Amy Nelson thinks her summer vacation is, as you may have guessed from the book’s title, ruined. Instead of spending it at home with her mother and friends, she’s being shipped off to Israel to meet her father’s (AKA Sperm Donor’s) family–who, by the way, don’t know she exists. Amy’s father has never been in her life before; what gives him the right to drag her unwillingly to a foreign country that is a war zone where people are drafted into the army? To top it all off, she’s now got to share one bathroom with six other people.
In How To Ruin A Summer Vacation, Amy’s stay in Israel is not turning out to be the fabulous shopping experience her friend Jessica described it as. Instead, she’s herding goats, being followed around by a dirty puppy with a speech impediment, and dealing with her annoying cousin, Osnat (AKA O’snot, or Snotty). Osnat obviously doesn’t want her there, and neither do the other local teenagers, speaking in Hebrew when they know she can’t understand, or calling her a spoiled American. Her father, though, keeps pushing for her to fit in.
The only thing that seems right in Israel is finally meeting her Safta, or grandmother. She’s the reason that Amy is in Israel at all; Safta is sick, and Sperm Donor wants Amy to meet her grandmother while she has the chance. The two of them click immediately.
Of course, no summer vacation would be complete without a cute guy! Avi, while he may look great, however, is kind of a jerk. Amy could never like him, right?
How to Ruin a Summer Vacation is certainly a fun read and a page-turner (I actually read it all in one sitting), but it’s also a very interesting look at life in another side of the world, and how it is both different and the same as life in America–and different from what we see on television. The reader, along with Amy, discovers what it really is to be Israeli, and how different it is from what the media always shows us.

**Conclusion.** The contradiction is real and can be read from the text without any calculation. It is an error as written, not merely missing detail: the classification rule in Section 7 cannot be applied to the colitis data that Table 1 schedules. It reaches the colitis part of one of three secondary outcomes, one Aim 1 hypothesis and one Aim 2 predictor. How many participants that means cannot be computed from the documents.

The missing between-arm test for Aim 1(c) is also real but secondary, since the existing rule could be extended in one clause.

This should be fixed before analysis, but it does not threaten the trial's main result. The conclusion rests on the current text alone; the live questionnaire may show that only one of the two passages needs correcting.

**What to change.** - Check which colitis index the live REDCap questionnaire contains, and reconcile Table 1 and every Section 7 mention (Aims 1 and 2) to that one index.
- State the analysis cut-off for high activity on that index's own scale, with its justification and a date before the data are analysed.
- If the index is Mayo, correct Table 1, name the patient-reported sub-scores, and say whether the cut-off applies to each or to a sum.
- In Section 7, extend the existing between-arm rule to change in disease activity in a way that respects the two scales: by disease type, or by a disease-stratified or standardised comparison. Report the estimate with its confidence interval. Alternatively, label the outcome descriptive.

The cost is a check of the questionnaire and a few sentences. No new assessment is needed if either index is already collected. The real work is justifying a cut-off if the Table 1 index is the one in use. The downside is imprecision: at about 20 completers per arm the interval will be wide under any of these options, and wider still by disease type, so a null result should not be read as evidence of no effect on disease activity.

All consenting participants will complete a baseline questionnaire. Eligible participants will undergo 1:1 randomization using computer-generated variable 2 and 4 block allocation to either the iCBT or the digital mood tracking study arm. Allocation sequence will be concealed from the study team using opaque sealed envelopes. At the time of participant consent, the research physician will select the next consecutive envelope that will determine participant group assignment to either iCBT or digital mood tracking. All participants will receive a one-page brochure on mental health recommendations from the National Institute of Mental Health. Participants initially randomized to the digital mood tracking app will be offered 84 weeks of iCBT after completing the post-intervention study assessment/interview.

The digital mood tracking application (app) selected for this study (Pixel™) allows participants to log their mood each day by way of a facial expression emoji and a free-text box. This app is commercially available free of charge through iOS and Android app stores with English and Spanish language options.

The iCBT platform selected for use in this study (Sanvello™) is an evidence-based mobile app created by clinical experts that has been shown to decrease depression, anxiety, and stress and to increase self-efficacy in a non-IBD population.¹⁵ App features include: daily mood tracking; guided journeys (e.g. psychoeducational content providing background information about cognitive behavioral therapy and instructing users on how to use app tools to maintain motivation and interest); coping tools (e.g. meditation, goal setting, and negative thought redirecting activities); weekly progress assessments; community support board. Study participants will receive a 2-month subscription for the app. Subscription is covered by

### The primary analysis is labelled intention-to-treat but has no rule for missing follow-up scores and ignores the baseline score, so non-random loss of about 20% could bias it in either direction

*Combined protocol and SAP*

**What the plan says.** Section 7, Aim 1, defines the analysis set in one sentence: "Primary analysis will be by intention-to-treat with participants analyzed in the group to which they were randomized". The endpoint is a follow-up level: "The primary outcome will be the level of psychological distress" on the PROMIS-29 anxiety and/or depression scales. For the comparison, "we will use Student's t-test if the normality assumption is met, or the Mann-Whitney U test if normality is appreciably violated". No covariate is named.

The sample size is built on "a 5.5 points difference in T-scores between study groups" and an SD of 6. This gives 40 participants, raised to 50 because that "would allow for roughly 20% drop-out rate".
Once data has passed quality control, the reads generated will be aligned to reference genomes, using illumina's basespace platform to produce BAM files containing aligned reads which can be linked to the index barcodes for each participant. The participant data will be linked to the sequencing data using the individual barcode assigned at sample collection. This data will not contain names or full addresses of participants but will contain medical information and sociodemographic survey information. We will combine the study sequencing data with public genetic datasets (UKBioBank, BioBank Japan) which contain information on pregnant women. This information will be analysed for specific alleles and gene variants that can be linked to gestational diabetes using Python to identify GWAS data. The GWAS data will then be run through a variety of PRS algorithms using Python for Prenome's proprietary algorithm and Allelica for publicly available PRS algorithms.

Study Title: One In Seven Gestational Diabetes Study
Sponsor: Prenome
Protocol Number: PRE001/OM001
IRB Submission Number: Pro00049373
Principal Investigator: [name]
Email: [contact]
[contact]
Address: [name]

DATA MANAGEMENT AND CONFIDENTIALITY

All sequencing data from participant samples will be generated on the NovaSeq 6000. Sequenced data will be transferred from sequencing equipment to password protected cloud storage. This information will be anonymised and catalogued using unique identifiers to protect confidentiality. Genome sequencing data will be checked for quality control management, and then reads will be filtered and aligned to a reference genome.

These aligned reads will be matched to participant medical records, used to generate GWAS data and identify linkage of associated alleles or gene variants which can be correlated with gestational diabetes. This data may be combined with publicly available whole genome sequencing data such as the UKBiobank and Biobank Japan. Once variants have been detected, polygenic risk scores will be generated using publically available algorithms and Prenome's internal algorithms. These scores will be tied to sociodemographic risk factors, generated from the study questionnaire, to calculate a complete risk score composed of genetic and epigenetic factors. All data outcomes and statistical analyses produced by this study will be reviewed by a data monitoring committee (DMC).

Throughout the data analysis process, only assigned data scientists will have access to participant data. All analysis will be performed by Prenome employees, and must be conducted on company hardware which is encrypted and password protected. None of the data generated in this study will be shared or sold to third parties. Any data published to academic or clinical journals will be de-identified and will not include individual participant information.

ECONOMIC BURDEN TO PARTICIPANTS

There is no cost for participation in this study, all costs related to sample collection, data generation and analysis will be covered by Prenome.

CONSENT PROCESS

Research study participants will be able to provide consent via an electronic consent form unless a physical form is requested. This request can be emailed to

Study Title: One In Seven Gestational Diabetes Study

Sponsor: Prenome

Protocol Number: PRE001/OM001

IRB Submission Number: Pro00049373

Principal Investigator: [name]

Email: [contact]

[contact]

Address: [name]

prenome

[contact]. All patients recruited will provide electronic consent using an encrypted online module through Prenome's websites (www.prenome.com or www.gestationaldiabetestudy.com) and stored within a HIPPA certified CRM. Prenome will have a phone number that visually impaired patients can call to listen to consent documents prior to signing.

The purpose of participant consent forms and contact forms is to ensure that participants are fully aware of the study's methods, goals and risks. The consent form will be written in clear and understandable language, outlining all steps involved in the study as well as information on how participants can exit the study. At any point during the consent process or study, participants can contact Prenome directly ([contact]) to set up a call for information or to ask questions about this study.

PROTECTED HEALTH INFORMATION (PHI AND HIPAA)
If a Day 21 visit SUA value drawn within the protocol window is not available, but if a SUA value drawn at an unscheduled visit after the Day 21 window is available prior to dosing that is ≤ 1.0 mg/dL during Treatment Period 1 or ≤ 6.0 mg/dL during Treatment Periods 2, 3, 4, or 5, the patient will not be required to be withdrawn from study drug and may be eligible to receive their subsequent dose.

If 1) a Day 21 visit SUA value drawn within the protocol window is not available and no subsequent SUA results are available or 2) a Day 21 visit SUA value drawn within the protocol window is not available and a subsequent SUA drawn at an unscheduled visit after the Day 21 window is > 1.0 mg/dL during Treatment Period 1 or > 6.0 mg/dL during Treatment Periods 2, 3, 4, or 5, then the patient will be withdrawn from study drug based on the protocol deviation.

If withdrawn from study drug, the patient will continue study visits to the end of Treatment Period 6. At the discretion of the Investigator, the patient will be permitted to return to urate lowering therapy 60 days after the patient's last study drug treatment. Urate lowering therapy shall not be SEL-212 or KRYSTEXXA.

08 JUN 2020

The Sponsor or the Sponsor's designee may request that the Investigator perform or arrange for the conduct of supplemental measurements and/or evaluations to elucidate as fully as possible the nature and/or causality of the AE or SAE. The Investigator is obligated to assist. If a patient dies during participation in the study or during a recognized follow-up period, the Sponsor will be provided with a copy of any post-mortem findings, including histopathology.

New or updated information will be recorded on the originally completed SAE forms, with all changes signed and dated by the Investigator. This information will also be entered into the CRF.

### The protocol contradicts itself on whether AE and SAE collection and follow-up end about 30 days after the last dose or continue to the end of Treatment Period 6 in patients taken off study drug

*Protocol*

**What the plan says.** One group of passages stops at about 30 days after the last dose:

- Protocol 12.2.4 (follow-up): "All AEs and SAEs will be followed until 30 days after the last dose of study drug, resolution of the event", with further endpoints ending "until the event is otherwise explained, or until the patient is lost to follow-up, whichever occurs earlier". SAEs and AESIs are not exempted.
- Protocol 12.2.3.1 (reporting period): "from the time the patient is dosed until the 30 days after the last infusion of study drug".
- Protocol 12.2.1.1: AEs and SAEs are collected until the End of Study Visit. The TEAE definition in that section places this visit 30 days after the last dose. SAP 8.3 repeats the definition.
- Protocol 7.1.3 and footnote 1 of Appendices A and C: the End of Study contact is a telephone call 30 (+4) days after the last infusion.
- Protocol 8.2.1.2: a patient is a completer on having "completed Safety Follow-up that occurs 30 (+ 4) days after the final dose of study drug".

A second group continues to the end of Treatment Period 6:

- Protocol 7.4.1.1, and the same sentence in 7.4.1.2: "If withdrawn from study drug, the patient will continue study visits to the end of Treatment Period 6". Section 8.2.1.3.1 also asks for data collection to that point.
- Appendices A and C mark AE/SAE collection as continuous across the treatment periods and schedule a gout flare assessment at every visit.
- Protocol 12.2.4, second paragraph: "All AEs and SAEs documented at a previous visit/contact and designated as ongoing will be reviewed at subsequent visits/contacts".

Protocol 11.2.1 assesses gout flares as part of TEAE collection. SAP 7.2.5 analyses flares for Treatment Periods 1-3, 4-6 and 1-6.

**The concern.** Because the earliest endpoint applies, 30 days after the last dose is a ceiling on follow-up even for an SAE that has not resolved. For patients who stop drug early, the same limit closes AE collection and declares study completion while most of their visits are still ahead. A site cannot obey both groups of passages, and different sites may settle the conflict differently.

Simone Elkeles’ characters are very believable, and Amy’s character in particular develops the way a real person would when put into the situations she is. All of the characters, however, seem very real. Their relationships don’t always feel as completely developed as they could be, but I’m hoping that comes in the sequel, due out next year (which I can’t wait to read!). Amy’s attitude makes her a fun character to read about, and readers will probably sympathize with her–even when they don’t really like her!
This fast-paced story, while a bit predictable, is a great read, and I’m glad there’s going to be a sequel. Simone Elkeles writes in a way that will draw you in immediately, and have you laughing in all the right parts. Don’t miss How to Ruin a Summer Vacation!